Positive airway pressure is essentially delivery of very light puffs of air to the patient’s upper airway in order to assist the patient in completing inhalation and exhalation, both which may be obstructed due to confirmed issues of blockage in the upper airway.
The patient is acclimated to the mask by wearing it before the titration using very light pressure. Then they are hooked up like they would be in an NPSG. However, in the case of a PAP titration, they start their study using PAP therapy.
As they sleep, the technologist remotely and digitally adjusts the therapeutic level of positive pressure feeding through the device and mask, as well as humidity and pressure support for exhalation, until they determine the pressure which most benefits the patient is the most comfortable for them.
Maintenance of Sleep Latency Test
This test helps to identify hypersomnia condition, such as Idiopathic Hypersomnia, Narcolepsy with or without Cataplexy, and Klein-Levin Syndrome (“Sleeping Beauty” disorder).
The MSLT is usually performed on patients on the morning following an NPSG. These are people who are known to be excessively sleepy during the day but who have been determined not to have sleep apnea.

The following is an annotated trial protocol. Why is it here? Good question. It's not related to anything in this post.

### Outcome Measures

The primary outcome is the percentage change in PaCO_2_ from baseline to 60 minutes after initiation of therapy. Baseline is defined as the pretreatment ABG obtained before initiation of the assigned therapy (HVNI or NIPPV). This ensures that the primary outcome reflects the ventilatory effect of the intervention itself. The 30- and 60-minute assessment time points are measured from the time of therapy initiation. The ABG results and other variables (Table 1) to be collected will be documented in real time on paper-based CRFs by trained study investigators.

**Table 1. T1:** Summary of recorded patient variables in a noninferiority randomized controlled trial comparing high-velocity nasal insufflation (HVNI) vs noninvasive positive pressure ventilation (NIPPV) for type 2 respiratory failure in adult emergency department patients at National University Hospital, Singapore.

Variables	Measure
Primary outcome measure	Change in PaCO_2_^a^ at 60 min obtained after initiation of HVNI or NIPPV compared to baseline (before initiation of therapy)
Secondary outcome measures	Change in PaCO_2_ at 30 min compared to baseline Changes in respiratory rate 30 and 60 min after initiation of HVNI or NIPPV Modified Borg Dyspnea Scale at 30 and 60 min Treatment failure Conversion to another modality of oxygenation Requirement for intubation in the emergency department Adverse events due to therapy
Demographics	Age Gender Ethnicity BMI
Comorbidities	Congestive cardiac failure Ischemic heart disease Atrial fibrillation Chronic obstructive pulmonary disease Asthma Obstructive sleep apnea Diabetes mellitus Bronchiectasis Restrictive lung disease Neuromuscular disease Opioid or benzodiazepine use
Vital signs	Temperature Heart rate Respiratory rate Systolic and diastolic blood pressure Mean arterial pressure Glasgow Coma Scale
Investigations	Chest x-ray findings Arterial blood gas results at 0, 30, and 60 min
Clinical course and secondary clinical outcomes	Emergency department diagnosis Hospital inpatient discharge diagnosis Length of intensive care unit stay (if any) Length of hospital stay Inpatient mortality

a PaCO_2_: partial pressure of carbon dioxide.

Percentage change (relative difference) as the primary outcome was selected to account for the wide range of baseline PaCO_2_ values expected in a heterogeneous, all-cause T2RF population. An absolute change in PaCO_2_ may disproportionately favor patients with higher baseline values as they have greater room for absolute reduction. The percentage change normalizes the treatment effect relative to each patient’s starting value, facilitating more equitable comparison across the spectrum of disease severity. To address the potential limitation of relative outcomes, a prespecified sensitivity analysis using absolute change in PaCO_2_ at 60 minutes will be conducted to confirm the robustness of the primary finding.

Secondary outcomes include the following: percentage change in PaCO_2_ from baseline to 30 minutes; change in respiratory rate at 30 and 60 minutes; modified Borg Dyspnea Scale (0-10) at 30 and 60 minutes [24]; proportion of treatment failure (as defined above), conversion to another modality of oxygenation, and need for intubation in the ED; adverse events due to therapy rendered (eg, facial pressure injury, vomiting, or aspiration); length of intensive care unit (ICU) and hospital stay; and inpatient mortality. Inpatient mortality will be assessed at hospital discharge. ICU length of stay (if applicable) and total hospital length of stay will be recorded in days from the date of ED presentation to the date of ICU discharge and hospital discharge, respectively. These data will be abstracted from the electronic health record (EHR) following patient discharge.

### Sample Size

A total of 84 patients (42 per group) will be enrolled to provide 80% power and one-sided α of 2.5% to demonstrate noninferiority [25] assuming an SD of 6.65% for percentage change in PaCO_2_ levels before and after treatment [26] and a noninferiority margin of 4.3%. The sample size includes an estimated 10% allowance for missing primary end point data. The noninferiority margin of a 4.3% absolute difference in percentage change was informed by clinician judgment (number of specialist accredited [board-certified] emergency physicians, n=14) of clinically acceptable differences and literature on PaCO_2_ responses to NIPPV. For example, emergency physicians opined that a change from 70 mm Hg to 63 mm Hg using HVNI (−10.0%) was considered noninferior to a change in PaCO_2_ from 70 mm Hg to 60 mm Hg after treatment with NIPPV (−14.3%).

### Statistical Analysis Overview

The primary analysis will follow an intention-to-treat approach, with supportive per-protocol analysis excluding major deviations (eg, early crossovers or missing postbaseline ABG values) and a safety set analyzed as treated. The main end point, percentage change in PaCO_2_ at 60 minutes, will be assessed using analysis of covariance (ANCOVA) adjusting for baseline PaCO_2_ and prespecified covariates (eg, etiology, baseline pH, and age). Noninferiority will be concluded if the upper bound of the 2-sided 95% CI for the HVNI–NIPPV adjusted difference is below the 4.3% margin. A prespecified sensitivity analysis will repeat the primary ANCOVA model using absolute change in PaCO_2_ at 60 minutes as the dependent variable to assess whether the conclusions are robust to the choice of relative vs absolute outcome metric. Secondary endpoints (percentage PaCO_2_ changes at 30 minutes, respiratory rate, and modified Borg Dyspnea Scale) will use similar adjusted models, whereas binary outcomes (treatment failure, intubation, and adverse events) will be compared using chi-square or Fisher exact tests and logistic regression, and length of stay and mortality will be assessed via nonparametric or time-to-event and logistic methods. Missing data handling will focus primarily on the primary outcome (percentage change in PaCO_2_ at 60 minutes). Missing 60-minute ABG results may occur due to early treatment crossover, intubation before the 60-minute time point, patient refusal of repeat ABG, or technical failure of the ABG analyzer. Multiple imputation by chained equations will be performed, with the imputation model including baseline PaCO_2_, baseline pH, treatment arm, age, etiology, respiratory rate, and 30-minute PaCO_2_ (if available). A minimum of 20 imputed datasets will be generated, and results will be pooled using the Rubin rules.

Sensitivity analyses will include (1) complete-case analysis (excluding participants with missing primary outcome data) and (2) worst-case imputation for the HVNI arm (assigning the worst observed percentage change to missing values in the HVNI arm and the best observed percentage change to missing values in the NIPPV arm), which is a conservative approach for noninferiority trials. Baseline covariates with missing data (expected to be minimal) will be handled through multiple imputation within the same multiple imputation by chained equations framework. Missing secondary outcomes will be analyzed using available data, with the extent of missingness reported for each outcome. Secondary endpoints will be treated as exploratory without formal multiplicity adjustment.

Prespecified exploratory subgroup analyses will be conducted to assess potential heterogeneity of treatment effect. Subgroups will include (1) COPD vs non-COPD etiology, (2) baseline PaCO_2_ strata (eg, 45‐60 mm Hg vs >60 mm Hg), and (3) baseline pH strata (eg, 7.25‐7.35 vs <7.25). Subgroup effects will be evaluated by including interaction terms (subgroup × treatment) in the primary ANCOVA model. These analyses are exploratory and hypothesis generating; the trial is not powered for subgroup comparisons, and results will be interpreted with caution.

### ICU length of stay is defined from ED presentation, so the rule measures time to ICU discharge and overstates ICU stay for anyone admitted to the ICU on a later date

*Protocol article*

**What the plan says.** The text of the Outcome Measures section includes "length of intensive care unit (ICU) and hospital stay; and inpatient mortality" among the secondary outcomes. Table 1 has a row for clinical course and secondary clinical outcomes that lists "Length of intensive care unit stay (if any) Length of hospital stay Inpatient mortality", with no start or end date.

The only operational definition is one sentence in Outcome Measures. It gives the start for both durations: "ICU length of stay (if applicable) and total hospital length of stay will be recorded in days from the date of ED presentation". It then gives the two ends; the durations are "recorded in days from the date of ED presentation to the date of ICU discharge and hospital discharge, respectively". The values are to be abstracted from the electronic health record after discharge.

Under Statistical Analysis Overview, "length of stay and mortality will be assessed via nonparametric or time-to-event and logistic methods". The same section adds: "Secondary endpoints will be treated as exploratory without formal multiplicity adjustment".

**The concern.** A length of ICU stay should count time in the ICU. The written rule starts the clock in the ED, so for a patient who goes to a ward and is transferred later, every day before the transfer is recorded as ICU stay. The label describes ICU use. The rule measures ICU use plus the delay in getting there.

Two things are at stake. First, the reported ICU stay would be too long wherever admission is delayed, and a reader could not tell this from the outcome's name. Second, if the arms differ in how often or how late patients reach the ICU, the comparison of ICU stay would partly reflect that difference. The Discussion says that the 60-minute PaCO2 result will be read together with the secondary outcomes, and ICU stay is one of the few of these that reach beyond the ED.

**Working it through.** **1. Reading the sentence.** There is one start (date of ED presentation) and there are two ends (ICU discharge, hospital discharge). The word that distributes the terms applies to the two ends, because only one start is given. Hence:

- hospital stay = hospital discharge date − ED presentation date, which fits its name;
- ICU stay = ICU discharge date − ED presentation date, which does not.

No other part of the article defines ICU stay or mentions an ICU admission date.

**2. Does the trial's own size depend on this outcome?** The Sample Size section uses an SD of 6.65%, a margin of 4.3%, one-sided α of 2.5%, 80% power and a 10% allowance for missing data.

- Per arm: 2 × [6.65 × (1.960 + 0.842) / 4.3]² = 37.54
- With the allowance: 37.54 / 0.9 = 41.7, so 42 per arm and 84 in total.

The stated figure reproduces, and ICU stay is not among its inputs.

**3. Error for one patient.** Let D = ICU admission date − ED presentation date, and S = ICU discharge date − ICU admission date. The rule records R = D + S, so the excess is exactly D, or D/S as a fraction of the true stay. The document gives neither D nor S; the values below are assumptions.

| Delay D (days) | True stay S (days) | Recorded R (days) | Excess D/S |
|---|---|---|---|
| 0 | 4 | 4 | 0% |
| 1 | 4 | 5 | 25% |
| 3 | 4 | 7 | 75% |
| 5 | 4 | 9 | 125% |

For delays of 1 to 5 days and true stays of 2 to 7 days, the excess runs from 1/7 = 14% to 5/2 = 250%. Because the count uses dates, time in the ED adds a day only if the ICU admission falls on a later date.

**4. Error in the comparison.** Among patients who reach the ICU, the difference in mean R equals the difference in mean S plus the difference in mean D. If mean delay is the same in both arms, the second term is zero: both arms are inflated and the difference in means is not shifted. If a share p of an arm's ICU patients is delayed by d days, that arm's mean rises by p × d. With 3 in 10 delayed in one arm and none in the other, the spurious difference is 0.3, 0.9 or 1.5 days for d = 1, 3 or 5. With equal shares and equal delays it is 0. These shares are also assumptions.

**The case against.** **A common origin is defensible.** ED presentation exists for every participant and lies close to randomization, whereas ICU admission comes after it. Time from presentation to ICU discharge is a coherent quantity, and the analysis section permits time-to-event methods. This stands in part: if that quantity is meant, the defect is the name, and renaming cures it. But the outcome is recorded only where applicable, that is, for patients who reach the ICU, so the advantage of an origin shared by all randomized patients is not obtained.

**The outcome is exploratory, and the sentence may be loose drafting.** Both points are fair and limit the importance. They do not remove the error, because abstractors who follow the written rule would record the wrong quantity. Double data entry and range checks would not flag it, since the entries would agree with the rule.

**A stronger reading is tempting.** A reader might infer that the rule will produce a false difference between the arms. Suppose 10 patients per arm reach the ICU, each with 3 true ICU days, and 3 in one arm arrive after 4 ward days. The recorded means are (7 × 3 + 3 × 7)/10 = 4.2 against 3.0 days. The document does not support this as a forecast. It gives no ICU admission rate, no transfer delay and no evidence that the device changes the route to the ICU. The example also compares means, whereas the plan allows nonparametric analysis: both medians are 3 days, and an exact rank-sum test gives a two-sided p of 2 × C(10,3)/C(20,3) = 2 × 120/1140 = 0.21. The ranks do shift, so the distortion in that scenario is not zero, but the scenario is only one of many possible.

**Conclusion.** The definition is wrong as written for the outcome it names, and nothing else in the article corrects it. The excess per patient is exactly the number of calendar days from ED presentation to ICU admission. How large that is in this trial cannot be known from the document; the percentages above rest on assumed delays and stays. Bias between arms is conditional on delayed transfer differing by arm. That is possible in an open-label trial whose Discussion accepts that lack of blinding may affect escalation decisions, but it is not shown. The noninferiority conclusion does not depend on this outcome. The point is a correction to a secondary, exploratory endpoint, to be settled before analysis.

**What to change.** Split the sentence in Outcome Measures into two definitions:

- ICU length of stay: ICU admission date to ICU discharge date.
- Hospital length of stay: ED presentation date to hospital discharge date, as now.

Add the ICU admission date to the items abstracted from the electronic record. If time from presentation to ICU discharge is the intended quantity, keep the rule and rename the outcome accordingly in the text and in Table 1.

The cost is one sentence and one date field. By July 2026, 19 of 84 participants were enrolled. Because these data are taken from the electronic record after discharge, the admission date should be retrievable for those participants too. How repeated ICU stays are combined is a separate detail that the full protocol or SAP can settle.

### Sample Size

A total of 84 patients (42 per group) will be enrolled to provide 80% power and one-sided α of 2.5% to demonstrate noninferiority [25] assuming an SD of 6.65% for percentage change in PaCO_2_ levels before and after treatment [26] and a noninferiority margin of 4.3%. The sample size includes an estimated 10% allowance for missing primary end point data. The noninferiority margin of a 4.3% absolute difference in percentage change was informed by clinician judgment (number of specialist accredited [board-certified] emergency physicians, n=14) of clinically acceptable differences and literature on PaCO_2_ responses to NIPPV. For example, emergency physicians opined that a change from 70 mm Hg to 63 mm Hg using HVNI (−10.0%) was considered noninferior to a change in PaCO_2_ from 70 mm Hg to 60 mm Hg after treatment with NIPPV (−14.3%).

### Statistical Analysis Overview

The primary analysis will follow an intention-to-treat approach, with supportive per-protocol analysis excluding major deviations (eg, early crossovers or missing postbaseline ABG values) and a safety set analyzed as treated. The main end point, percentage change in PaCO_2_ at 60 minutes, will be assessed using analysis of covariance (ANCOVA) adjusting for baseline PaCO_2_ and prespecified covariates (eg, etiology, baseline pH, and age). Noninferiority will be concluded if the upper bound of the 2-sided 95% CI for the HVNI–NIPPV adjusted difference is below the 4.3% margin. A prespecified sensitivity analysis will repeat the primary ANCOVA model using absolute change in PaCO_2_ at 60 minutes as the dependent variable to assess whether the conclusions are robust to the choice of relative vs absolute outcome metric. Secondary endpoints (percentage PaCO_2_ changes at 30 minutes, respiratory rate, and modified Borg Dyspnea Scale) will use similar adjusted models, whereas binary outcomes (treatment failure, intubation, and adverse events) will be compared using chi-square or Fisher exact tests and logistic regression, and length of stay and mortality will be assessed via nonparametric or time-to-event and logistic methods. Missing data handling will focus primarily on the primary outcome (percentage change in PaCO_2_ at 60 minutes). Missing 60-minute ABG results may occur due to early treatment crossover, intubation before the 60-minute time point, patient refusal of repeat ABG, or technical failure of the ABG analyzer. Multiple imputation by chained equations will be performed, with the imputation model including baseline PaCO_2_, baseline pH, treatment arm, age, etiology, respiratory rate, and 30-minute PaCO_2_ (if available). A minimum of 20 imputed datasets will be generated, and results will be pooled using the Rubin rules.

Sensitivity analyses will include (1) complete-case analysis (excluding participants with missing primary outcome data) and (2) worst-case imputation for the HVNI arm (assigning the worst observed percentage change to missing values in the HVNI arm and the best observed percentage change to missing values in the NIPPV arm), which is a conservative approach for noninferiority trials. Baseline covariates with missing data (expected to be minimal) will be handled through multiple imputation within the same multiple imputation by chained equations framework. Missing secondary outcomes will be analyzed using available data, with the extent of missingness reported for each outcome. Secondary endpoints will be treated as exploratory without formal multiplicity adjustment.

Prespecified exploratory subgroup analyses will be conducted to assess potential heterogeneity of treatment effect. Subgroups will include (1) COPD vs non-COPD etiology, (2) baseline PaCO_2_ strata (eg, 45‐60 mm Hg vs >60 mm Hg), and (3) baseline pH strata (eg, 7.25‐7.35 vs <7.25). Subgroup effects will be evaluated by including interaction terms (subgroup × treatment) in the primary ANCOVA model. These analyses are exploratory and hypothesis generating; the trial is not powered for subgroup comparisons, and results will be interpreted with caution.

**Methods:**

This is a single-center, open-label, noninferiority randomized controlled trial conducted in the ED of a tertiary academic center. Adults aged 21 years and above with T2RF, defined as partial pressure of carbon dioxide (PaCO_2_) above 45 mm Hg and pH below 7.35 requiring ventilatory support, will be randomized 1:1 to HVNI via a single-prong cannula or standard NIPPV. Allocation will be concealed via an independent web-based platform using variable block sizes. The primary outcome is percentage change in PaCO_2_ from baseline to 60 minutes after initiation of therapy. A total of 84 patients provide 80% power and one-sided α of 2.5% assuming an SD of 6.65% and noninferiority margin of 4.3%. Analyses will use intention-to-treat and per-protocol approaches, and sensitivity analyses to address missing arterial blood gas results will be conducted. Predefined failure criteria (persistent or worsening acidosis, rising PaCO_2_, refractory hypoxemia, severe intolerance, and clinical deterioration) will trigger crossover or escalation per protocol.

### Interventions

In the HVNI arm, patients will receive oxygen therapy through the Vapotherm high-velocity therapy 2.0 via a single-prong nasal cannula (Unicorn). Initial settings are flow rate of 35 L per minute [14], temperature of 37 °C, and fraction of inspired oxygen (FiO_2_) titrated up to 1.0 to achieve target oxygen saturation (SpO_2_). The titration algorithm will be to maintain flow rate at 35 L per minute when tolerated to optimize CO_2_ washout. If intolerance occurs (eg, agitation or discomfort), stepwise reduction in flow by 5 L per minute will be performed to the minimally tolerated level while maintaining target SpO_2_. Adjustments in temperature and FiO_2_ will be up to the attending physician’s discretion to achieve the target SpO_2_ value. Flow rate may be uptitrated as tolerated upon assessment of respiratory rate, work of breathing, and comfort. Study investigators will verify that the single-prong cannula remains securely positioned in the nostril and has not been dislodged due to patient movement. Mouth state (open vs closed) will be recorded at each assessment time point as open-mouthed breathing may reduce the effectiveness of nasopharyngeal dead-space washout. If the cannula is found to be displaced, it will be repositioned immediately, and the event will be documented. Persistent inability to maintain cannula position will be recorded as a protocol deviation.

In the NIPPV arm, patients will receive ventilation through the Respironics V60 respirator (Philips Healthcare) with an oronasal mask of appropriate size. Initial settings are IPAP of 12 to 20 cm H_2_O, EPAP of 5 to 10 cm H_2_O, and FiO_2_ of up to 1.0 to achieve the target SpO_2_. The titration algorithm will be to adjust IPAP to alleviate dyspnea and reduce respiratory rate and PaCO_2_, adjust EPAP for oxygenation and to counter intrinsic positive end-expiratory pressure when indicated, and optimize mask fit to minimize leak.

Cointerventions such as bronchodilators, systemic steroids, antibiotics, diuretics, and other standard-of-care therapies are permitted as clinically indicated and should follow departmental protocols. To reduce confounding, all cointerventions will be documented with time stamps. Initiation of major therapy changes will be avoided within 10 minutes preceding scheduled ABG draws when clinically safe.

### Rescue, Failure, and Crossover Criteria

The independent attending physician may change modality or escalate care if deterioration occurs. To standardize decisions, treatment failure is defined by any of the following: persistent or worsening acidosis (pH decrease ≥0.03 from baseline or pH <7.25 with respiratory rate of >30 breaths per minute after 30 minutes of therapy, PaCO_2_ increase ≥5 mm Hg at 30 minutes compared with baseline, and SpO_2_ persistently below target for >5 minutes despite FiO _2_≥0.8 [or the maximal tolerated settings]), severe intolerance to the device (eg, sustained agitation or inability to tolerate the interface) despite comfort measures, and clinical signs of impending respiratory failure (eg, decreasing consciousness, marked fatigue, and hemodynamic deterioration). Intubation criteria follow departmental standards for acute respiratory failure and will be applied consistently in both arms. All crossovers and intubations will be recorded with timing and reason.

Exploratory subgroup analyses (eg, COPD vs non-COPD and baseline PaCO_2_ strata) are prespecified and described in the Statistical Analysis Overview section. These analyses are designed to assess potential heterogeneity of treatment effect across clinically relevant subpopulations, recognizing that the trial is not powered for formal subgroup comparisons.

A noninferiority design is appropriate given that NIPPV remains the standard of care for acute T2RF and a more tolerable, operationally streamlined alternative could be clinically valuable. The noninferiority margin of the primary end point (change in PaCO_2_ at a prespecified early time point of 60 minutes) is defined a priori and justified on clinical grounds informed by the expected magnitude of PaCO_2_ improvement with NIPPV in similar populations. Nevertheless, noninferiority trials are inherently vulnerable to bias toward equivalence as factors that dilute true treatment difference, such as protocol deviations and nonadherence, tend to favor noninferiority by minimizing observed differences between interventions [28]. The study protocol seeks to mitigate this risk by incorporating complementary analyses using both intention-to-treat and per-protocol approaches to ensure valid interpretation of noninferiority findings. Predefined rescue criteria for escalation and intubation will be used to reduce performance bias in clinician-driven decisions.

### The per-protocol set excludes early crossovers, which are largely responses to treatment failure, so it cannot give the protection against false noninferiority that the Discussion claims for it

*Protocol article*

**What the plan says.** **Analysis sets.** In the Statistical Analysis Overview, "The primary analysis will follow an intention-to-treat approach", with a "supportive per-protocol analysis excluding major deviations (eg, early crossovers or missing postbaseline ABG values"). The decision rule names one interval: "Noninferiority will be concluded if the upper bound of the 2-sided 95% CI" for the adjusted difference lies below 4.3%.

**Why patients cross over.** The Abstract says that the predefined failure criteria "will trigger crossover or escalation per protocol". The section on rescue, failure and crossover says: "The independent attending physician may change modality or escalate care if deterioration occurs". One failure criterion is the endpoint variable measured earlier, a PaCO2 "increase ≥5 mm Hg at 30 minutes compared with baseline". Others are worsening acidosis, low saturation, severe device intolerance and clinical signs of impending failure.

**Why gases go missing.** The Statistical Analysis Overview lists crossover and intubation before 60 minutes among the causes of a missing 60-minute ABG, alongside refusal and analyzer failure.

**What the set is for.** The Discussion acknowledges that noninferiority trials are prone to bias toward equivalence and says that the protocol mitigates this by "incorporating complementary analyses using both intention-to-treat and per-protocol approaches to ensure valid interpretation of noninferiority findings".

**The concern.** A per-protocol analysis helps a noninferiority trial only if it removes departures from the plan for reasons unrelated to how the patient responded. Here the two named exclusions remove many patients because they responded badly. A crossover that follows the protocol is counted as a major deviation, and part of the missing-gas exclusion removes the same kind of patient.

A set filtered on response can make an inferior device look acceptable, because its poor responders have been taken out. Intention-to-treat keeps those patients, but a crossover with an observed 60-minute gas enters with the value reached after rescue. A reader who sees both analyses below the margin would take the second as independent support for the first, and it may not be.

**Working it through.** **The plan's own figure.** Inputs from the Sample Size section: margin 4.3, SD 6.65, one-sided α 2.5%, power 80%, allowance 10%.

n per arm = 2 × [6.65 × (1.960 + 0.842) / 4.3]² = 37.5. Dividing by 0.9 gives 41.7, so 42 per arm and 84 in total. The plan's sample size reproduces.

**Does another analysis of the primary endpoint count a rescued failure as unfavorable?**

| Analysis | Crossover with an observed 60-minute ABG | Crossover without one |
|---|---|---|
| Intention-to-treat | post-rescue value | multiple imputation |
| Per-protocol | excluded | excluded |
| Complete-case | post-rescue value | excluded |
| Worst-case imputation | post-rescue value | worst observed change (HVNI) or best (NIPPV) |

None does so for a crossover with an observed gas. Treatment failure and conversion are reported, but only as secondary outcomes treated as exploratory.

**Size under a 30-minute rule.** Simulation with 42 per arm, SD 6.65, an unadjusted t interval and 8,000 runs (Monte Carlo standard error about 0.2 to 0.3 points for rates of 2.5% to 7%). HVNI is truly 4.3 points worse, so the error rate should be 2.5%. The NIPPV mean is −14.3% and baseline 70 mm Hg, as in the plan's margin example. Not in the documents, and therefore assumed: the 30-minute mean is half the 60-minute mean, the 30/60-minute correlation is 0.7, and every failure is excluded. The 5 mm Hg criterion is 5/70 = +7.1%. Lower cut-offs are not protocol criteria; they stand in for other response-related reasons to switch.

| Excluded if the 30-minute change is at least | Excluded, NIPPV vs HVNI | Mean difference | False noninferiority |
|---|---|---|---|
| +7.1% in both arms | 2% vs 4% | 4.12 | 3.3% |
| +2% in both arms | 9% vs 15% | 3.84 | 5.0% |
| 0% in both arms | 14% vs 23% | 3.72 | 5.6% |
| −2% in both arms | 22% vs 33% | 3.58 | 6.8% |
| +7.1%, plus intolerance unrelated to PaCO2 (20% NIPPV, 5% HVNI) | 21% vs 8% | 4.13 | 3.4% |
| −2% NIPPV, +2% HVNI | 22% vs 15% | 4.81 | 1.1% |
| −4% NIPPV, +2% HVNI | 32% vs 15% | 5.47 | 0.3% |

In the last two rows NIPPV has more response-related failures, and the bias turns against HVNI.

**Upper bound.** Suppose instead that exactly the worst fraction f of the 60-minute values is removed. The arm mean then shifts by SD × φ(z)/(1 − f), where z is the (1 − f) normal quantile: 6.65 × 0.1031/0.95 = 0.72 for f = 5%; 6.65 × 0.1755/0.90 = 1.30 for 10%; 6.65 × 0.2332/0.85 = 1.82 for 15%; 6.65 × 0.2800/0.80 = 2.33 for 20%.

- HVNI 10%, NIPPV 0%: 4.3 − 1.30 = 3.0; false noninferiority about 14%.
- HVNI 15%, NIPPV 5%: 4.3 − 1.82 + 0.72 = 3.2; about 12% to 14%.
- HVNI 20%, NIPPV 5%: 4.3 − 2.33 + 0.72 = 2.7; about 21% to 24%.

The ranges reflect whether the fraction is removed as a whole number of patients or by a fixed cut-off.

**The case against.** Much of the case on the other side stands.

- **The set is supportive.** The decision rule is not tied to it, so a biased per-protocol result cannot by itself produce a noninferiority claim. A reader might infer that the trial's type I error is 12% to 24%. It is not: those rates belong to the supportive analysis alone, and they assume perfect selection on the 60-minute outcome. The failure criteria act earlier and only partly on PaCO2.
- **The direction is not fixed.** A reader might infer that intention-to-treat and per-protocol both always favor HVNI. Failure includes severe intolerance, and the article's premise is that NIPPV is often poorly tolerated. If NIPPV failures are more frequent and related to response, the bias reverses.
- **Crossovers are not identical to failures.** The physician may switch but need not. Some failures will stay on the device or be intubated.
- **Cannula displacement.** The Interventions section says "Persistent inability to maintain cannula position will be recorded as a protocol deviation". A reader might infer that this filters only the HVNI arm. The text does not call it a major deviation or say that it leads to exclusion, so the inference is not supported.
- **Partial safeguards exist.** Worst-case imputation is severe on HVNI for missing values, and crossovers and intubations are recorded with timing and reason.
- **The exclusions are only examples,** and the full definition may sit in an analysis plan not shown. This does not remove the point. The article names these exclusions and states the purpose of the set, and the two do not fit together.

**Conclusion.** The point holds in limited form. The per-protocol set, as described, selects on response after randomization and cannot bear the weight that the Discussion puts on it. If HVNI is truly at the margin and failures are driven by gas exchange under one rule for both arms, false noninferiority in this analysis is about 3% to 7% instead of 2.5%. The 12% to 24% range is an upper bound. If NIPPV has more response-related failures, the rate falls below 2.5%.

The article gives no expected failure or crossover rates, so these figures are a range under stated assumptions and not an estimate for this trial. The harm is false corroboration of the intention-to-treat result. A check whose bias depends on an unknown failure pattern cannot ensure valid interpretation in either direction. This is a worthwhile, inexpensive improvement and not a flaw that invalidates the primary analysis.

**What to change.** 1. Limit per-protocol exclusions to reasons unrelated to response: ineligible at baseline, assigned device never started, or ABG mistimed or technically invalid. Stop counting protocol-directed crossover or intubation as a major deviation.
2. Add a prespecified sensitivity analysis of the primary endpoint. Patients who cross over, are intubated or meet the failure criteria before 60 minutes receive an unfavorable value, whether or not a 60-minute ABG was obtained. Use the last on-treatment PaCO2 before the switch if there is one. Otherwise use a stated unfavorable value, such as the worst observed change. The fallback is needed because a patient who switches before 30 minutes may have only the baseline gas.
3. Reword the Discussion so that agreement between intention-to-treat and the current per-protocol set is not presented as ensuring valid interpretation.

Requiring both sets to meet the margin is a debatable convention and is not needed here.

Some of their overnight sensors are removed while others are left on for up to 5 tests performed about 2 hours apart during the day. These nap periods allow the technologist to record their brain wave patterns at those times, which can reveal conditions of hypersomnia.
Maintenance of Wakefulness Test
This test is often used for commercial truck drivers, airline pilots, bus drivers, and other operators of public or commercial vehicles or industrial equipment—anyone who may be at risk for falling asleep at the wheel or while operating machinery.
For these workers, the risk of drowsy driving is too great to ignore any problems with untreated sleep disorders, especially sleep apnea, which can be more common among this population.
A patient undergoes an MWT by being hooked up to specific set of sensors, then sitting in a dark room for a certain period of time during the day. This objectively determines how well they can stay awake in low stimulus conditions.
Will insurance cover my sleep study?
Generally, sleep studies are considered medically necessary because they are critical to identifying underlying sleep disorders, especially those related to disordered breathing.
Fortunately, most sleep disorders are treatable and therapies are also generally covered by most insurance companies.
Different insurance companies cover different kinds of tests and durable medical equipment (DME) related to sleep testing, so it’s best to consult your insurance company to see what they will reimburse. (Your doctor should also be able to help you with this.)
You will likely need to be referred for a test and might need to have your studies and equipment pre-approved by your insurance company before taking a test. Often a doctor’s choices for treatment will be limited by what your insurance is willing to reimburse.